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Patient Information Leaflets (PILs)

These Patient Information Leaflets (PILs) are specially written by the British Association of Dermatologists (BAD).

The BAD has been awarded The Information Standard certification for the process it employs to develop information products aimed at the general public, which include PILs, Sun Awareness Campaign materials, and other information products.

The BAD shall hold responsibility for the accuracy of the information published, and neither the scheme operator nor the scheme owner shall have any responsibility for costs, losses, or direct or indirect damages or costs arising from inaccuracy of information or omissions in information published on the website on behalf of the BAD.

Please note:

  1. There are thousands of different skin complaints, therefore, the focus of the British Association of Dermatologists' PILs production is on the most common, rarest or debilitating skin conditions.
  2. The offer to provide details of source materials used to inform the British Association of Dermatologists' PILs is for instances where the advice provided in the PILs does not reflect local practice and therefore evidence supporting said advice needs to be produced. It is not an offer to conduct literature searches or supply bibilographic materials for your own research.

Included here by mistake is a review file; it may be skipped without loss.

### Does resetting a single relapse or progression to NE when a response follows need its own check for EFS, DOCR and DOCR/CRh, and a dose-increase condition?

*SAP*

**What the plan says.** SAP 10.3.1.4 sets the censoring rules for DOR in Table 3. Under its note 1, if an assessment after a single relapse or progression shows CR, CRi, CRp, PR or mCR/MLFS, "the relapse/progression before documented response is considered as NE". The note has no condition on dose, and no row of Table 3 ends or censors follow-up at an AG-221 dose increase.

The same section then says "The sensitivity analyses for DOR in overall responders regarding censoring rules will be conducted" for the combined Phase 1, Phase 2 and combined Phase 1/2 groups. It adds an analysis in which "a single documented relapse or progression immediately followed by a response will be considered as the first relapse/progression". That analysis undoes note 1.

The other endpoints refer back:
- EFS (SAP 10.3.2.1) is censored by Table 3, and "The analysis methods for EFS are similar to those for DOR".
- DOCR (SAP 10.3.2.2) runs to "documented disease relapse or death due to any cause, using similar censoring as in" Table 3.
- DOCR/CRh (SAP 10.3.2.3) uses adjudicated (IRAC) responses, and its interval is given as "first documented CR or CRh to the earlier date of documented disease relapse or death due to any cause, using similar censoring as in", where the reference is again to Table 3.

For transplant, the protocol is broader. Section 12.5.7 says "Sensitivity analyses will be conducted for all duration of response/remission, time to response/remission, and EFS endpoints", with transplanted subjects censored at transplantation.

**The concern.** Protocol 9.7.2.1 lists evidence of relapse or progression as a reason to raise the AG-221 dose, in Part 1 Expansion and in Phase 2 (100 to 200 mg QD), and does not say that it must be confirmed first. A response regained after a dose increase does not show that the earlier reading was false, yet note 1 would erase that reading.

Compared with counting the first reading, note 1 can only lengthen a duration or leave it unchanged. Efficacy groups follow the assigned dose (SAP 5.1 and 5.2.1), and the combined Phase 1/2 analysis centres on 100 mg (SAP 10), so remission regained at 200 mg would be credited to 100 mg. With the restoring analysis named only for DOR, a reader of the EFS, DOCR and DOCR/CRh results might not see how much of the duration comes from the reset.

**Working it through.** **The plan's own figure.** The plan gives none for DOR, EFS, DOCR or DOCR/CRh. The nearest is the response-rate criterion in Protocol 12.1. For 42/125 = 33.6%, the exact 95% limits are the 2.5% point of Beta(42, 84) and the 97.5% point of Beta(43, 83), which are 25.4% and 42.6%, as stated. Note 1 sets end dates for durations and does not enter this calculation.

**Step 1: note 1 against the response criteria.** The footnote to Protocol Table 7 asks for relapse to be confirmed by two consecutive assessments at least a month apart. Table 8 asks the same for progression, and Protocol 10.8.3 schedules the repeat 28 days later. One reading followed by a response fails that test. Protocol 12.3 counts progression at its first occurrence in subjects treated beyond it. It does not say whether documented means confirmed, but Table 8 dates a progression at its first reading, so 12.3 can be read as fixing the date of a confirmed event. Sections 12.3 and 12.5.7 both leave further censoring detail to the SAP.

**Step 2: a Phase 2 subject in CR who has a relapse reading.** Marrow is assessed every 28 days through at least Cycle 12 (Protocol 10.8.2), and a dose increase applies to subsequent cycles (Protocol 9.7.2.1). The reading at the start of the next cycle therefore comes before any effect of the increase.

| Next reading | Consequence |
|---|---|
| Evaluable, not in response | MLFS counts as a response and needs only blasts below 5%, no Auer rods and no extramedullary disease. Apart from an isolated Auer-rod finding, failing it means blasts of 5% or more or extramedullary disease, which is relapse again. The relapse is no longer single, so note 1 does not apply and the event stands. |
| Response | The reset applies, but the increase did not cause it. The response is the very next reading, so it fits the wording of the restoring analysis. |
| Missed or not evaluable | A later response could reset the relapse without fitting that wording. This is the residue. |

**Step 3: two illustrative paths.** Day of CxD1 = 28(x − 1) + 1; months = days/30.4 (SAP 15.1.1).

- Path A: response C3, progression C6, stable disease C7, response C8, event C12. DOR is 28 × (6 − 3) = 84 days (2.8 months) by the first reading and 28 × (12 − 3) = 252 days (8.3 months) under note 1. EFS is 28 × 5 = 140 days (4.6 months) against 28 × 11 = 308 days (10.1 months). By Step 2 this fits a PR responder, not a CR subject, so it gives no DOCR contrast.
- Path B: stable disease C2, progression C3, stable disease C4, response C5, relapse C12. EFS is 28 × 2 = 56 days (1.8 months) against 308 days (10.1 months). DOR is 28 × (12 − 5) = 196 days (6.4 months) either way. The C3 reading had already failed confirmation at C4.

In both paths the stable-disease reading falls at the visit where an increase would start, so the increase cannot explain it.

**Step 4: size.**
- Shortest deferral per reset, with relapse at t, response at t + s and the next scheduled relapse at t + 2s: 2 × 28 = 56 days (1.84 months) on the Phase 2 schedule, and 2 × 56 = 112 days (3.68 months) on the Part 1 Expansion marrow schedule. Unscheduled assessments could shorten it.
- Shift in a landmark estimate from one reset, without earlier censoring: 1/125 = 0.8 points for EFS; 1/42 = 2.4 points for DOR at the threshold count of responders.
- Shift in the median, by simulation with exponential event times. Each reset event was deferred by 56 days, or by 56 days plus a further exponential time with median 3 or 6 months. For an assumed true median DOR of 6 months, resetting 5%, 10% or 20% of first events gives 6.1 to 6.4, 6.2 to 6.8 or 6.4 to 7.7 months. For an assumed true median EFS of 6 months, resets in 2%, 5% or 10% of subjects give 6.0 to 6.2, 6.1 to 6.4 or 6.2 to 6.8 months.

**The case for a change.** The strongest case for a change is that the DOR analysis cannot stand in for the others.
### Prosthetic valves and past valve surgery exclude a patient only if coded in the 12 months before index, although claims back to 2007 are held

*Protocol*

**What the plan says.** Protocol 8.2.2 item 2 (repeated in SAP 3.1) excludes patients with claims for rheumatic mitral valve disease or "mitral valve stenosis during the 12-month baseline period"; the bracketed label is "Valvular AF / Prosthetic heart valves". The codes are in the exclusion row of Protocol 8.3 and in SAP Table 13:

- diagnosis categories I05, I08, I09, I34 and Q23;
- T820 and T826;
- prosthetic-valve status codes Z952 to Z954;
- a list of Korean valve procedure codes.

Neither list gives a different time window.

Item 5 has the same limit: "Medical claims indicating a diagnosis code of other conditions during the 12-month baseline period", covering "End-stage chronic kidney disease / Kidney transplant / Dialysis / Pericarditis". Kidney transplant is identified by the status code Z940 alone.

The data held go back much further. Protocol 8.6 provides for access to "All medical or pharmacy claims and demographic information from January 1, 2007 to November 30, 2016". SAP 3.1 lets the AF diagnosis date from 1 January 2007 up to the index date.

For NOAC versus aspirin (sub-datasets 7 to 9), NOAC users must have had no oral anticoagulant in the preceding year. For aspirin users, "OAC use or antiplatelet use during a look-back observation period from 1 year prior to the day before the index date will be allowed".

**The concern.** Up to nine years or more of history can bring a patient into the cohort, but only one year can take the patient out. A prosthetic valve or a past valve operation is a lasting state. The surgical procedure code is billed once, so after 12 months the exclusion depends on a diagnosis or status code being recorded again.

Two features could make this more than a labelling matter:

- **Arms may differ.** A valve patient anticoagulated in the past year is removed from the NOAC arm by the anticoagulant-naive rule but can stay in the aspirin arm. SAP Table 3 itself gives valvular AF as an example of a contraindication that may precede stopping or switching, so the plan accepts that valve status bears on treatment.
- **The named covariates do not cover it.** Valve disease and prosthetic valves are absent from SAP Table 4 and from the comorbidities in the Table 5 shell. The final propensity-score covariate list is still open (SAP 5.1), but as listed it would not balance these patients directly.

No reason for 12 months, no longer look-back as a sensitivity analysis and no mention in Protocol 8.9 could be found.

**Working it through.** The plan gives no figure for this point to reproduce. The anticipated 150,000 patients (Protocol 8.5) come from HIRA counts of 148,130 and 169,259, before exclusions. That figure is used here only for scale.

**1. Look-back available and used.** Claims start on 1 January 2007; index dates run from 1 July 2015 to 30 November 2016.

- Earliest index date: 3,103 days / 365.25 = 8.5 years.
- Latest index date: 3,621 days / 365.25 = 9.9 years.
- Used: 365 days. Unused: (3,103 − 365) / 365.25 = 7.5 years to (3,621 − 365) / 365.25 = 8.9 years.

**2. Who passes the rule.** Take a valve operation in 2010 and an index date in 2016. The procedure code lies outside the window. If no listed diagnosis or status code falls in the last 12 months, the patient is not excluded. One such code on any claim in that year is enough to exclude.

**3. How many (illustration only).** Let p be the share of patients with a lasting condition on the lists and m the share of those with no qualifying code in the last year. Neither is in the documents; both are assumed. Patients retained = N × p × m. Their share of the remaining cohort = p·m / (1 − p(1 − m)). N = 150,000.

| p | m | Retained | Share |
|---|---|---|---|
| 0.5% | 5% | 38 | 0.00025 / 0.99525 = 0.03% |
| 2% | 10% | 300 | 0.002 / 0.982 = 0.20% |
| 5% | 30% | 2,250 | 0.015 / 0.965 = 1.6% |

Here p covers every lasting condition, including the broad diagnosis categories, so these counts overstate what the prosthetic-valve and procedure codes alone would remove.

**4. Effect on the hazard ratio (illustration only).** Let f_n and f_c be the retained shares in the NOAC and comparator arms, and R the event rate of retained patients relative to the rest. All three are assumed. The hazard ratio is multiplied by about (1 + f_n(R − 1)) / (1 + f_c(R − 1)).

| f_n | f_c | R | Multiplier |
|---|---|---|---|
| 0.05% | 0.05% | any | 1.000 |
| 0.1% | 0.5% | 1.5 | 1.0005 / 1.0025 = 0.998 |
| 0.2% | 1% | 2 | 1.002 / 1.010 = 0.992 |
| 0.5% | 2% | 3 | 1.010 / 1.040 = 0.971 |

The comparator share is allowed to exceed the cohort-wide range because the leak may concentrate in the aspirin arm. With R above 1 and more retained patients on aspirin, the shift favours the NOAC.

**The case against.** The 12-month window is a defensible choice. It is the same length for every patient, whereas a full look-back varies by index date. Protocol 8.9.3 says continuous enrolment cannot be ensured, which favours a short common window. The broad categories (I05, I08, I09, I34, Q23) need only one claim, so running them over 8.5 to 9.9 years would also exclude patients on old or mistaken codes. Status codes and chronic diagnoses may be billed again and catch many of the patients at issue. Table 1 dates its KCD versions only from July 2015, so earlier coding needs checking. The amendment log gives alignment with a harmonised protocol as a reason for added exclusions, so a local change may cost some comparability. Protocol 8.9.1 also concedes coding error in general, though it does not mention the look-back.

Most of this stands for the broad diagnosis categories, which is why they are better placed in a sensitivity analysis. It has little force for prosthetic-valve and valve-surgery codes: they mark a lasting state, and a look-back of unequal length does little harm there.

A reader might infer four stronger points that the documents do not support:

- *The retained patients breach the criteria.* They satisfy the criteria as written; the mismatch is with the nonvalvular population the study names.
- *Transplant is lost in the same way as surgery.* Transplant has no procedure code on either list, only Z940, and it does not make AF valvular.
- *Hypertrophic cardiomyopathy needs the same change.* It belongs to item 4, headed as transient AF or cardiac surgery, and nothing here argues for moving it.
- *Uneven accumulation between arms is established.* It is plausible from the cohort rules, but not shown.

For the latest BAD advice on Covid-19 for patients, please check the News and Media section of the website. Find this here. Our information for healthcare professionals is here.

Junctional epidermolysis bullosa

Junctional epidermolysis bullosa (JEB) is a rare inherited (genetic) skin disorder. It is not an infection, it is not contagious and it is not due to an allergy. It is different from the other forms of epidermolysis bullosa (EB), which include epidermolysis bullosa simplex, dystrophic epidermolysis bullosa and Kindler Syndrome. Individuals who have JEB will not develop one of the other types of epidermolysis bullosa at a later date.

The skin of those who have JEB is fragile and minor everyday knocks and friction, such as rubbing or scratching, cause blisters or raw areas. There are three main sub-types of JEB: severe, or Herlitz, JEB; intermediate, or non-Herlitz, JEB and JEB with pyloric atresia. JEB varies in severity, from relatively mild with a normal lifespan, to the most severe form in which babies may not live beyond their first birthday.

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